Saturday, December 10, 2016

Interview with Laura Frances, author of Confessions of a Crispy Mom

Heidi here. Today we are welcoming Laura Frances to our blog.

Laura Frances grew up in the south, residing in North Carolina for most of her life. While she is southern, she is no southern belle. She loves the genuine, authentic people who call the south home, and is constantly inspired by the stories of their lives. For more on Laura, visit laurafrancesauthor.com.

Confessions of a Crispy Mom: A frazzled working mom of three, Delia Gray, struggles to keep her career, family, and sanity in tack. During one particularly bad day, she lashes out at everyone around her, including her father who has stopped by to visit. When she goes to apologize to him, he gives her a stack of letters from her mother who died when Delia was ten—something her mother asked him to hold onto until he felt Delia needed it most in motherhood. Delia's conflicted feelings towards her mother and the cancer that stole her life leaves her uneasy about whether or not to read them. But, when she does, she discovers a woman she never knew—who struggles with the same things in motherhood that Delia does. Funny and poignant, Confessions of a Crispy Mom is a deeply encouraging novel that will have you asking yourself: How do I make my years as a mom count the most?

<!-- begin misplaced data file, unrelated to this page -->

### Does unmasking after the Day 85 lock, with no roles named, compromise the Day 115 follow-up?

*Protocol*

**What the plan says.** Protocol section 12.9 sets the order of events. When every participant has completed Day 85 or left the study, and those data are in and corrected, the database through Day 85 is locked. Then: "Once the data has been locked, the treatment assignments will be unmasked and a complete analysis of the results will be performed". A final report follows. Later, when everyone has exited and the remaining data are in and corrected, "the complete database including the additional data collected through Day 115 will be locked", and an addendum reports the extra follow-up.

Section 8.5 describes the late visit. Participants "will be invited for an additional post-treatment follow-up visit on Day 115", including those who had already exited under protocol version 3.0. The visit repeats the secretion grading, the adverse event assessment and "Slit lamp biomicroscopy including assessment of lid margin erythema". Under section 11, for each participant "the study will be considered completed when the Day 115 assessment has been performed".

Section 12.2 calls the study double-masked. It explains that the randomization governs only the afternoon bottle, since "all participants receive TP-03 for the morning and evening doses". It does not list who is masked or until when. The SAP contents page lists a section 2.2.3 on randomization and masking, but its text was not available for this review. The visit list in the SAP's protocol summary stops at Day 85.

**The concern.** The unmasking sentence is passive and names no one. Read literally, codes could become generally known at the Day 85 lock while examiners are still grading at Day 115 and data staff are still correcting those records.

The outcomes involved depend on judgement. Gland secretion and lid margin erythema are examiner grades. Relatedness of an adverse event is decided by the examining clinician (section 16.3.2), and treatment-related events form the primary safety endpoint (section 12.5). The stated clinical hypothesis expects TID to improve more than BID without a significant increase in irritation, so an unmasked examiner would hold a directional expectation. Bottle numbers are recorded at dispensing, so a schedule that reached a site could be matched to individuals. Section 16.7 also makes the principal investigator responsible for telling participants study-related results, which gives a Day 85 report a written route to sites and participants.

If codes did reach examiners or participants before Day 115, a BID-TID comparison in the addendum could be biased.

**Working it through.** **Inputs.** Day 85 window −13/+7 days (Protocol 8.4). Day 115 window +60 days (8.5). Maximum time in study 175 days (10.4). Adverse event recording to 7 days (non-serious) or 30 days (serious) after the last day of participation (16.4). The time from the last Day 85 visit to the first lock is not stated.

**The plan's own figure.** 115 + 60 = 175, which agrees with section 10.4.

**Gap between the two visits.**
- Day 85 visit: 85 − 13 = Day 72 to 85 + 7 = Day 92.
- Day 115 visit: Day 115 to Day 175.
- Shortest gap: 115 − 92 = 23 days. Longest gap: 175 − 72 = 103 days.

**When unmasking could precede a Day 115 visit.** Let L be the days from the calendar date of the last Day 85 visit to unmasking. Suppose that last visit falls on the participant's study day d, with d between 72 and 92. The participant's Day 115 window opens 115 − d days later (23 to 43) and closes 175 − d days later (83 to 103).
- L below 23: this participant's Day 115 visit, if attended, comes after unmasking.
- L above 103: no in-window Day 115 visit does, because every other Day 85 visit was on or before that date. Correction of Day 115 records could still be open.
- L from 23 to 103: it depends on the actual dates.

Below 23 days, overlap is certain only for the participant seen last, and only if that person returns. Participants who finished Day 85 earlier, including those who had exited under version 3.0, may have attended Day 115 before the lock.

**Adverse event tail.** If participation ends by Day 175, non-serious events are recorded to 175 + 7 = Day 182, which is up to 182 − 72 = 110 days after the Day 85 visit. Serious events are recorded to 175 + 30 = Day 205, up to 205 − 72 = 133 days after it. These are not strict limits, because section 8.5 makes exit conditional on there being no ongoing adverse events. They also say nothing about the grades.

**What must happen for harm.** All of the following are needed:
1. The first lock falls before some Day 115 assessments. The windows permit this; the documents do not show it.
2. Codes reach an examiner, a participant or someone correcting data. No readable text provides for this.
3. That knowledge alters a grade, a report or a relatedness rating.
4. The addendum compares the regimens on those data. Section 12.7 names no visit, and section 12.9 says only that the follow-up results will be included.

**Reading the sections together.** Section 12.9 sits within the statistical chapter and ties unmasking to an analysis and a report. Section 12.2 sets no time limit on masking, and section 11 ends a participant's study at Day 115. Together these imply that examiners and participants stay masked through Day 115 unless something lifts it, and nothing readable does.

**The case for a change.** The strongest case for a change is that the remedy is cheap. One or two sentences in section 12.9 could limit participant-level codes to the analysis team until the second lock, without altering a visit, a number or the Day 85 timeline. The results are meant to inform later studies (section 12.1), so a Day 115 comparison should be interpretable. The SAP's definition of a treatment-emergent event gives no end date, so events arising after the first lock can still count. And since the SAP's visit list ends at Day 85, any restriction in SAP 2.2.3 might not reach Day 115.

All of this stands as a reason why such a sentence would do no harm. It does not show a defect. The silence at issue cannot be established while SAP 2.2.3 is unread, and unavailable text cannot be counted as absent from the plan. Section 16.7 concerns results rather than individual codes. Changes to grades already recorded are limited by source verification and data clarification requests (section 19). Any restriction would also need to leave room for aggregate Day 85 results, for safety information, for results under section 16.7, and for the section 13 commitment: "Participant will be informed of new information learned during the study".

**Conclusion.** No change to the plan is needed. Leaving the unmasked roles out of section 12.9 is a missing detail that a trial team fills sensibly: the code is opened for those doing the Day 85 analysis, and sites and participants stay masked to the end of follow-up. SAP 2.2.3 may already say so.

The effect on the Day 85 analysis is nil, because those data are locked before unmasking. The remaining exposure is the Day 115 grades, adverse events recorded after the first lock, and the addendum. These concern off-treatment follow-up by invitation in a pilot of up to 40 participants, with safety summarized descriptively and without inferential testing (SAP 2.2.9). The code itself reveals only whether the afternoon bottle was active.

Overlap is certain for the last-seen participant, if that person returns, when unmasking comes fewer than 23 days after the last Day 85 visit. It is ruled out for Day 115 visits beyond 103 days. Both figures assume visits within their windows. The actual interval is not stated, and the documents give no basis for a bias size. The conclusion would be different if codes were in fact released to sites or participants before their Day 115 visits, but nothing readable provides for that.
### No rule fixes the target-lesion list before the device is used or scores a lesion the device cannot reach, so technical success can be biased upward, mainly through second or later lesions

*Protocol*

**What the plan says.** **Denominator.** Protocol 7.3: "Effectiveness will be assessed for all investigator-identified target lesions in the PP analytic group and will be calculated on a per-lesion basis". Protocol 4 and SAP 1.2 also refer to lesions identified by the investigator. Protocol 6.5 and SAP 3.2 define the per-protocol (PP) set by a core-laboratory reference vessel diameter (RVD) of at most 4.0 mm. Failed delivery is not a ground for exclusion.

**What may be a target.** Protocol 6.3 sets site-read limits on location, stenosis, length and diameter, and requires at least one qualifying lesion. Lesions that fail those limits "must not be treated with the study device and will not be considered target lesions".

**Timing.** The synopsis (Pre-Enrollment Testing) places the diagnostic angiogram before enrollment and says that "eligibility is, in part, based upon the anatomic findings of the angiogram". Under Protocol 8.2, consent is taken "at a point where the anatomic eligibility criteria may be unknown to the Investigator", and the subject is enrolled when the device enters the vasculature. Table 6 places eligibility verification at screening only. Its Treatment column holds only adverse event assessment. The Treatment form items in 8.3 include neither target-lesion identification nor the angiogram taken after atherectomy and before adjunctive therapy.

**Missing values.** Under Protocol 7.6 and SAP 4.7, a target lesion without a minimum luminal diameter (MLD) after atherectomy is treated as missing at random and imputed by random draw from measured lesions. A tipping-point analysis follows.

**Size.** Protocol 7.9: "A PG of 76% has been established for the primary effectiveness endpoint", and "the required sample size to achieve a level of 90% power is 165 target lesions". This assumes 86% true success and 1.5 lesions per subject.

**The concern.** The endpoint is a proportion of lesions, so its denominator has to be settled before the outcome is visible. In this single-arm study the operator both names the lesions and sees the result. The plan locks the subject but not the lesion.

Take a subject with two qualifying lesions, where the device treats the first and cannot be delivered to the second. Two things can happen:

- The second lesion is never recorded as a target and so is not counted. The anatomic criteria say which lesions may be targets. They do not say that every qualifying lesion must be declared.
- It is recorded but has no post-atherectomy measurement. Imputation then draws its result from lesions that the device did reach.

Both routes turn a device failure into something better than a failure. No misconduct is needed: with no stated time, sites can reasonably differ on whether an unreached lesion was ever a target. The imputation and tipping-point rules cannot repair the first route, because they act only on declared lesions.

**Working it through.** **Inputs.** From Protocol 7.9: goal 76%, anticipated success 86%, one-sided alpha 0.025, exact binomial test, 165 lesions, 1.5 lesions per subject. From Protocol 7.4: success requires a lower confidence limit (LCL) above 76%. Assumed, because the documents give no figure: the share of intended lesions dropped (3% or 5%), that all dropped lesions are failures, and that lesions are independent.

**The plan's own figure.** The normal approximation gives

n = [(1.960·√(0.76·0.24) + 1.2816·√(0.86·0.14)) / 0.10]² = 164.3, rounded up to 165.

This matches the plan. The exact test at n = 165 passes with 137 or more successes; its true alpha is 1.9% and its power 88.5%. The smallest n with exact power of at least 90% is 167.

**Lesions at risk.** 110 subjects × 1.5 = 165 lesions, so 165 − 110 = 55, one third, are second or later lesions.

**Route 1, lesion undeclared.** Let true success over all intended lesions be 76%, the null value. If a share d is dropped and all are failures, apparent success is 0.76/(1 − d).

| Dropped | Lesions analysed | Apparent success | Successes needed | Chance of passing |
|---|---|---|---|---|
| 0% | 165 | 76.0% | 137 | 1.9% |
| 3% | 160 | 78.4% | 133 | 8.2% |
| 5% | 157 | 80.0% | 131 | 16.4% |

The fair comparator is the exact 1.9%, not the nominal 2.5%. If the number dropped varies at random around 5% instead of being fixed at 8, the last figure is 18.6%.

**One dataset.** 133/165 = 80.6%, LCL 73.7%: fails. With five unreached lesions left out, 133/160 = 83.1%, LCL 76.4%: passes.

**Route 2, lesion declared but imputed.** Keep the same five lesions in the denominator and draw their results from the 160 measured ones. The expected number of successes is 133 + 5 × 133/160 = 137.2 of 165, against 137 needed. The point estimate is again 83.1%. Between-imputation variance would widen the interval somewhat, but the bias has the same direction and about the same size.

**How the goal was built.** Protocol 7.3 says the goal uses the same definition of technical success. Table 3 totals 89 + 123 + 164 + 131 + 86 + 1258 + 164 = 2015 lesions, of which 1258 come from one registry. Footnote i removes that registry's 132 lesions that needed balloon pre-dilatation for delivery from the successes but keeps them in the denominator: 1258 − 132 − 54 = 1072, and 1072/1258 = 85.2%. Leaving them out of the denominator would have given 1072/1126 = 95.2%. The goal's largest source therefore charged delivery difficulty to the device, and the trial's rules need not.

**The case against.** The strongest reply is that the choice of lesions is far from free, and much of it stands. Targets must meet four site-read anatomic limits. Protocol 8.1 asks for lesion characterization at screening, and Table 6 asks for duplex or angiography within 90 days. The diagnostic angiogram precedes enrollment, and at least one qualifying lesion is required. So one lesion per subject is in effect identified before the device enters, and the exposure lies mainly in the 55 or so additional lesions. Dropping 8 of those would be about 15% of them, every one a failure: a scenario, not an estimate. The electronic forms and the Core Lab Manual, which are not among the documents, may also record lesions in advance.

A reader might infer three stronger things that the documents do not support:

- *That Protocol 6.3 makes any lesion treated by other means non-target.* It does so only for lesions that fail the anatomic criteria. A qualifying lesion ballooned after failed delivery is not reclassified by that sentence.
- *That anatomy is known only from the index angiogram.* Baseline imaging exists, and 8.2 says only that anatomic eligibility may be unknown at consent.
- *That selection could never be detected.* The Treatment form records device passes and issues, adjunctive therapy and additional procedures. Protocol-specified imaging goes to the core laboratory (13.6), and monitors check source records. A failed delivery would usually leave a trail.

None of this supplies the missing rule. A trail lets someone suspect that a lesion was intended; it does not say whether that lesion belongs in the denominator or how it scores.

Laura, congratulations on finally birthing Confessions of a Crispy Mom. We’ve walked this writing path together for years and it is thrilling to see Delia come to life in paperback, finally!  Your stories are always so unique, what inspires them?